Very little is known about the migration pathways of most Neotropical migrants but even less is known about the Cerulean Warbler. There have been very few records of this species away from the breeding and wintering grounds. It wasn’t until the late great tropical ornithologist, Ted Parker, observed as many as 100 Ceruleans foraging with mixed species flocks over the course of 10 days in 1994 in the Maya Mountains of southeastern Belize that we had our first clue. Parker theorized that the reason there were so few Cerulean Warbler records in migration between South America and the coast of the U.S. was because the birds were making two over-water flights; one across the western Caribbean Ocean and the other across the Gulf of Mexico (Click on map to enlarge). To complete this journey the entire global population of Ceruleans needed to stop in northern Central America to build up additional fat reserves.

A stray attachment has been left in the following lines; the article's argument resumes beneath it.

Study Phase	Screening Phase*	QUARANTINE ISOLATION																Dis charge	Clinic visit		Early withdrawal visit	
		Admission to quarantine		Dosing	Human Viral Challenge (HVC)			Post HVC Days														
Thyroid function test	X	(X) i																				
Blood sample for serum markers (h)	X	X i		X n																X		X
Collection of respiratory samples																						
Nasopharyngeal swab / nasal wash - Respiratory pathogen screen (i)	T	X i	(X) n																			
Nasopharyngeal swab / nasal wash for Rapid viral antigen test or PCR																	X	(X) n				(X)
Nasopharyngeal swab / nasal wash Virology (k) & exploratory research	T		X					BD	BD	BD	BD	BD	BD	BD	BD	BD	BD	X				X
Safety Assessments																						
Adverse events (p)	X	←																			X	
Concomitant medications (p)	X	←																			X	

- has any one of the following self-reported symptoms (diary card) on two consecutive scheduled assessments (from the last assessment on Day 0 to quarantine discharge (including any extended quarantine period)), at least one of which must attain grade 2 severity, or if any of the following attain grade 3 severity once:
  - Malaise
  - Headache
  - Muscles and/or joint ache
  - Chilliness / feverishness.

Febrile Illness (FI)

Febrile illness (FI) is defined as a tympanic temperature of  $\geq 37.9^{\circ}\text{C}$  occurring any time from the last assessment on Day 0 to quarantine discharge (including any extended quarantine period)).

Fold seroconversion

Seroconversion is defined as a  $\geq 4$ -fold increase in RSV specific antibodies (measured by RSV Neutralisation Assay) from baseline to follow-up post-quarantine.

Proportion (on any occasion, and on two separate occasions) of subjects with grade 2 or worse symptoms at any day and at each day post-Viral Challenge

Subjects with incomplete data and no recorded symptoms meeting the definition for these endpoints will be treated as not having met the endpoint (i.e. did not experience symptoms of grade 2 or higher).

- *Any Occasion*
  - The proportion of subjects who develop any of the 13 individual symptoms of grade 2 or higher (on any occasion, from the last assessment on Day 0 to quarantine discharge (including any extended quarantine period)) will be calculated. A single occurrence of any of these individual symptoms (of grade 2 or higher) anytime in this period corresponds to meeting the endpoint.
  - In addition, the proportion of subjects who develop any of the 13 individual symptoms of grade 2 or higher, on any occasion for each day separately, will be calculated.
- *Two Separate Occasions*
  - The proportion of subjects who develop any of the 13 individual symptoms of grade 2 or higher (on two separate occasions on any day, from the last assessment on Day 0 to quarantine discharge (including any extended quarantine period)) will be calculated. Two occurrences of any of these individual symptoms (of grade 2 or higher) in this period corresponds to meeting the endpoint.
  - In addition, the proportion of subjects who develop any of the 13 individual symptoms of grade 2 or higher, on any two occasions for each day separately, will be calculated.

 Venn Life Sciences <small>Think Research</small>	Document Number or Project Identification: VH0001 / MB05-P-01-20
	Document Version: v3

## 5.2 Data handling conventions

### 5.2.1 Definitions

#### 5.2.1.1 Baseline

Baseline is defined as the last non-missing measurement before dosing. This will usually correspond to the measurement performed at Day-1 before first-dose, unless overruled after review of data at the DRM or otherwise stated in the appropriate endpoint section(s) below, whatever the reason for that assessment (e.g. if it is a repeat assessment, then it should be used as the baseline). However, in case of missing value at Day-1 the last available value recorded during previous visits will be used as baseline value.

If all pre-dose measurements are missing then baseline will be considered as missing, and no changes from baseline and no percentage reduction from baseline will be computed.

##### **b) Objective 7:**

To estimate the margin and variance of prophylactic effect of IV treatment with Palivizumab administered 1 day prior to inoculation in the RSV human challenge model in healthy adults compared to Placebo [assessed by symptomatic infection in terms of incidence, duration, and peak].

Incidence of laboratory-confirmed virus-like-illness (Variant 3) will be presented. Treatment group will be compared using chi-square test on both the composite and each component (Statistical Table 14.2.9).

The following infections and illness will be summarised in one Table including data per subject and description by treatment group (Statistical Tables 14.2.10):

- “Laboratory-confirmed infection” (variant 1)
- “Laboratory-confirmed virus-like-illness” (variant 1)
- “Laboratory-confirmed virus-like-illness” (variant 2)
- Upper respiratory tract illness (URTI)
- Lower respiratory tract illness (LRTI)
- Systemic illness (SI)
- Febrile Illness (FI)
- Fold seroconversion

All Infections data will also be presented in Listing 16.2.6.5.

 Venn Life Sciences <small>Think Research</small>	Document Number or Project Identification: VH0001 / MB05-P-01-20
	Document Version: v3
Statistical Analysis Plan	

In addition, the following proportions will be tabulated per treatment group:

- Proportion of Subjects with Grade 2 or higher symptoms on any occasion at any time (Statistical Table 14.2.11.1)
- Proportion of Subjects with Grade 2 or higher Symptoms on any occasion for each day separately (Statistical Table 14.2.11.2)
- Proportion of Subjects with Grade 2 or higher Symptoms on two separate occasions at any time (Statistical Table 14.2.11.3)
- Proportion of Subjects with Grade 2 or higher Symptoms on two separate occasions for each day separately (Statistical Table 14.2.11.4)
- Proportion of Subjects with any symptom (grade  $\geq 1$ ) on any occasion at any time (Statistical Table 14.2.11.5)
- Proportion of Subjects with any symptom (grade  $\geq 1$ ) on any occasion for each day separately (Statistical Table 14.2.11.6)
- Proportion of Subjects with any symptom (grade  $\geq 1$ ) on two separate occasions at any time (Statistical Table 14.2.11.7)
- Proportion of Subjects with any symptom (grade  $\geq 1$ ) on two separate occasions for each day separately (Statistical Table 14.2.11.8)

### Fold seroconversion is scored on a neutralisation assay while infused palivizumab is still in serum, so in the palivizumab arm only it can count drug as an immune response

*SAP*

Subsequent surveys in the last four years by GCBO Research Associate Melinda Welton have confirmed Parker's hypothesis, and have documented several other localities in Honduras and Guatemala. It appears that the birds are only in Central America for a few weeks in April, in forests between 100 and 1000m. This type of habitat is similar to their wintering grounds in South America.
After the 2007 field season, Melinda will be working with other ornithologists to develop a model which may be able to predict the spacial distribution of stopover habitat for Cerulean Warbler. Such a model has been developed by Dave Buehler, Melinda, and others for breeding habitat in Tennessee. Rigorous field-testing of this model could lead to the identification of critical stopover locations and help prioritize future on-the-ground conservation actions.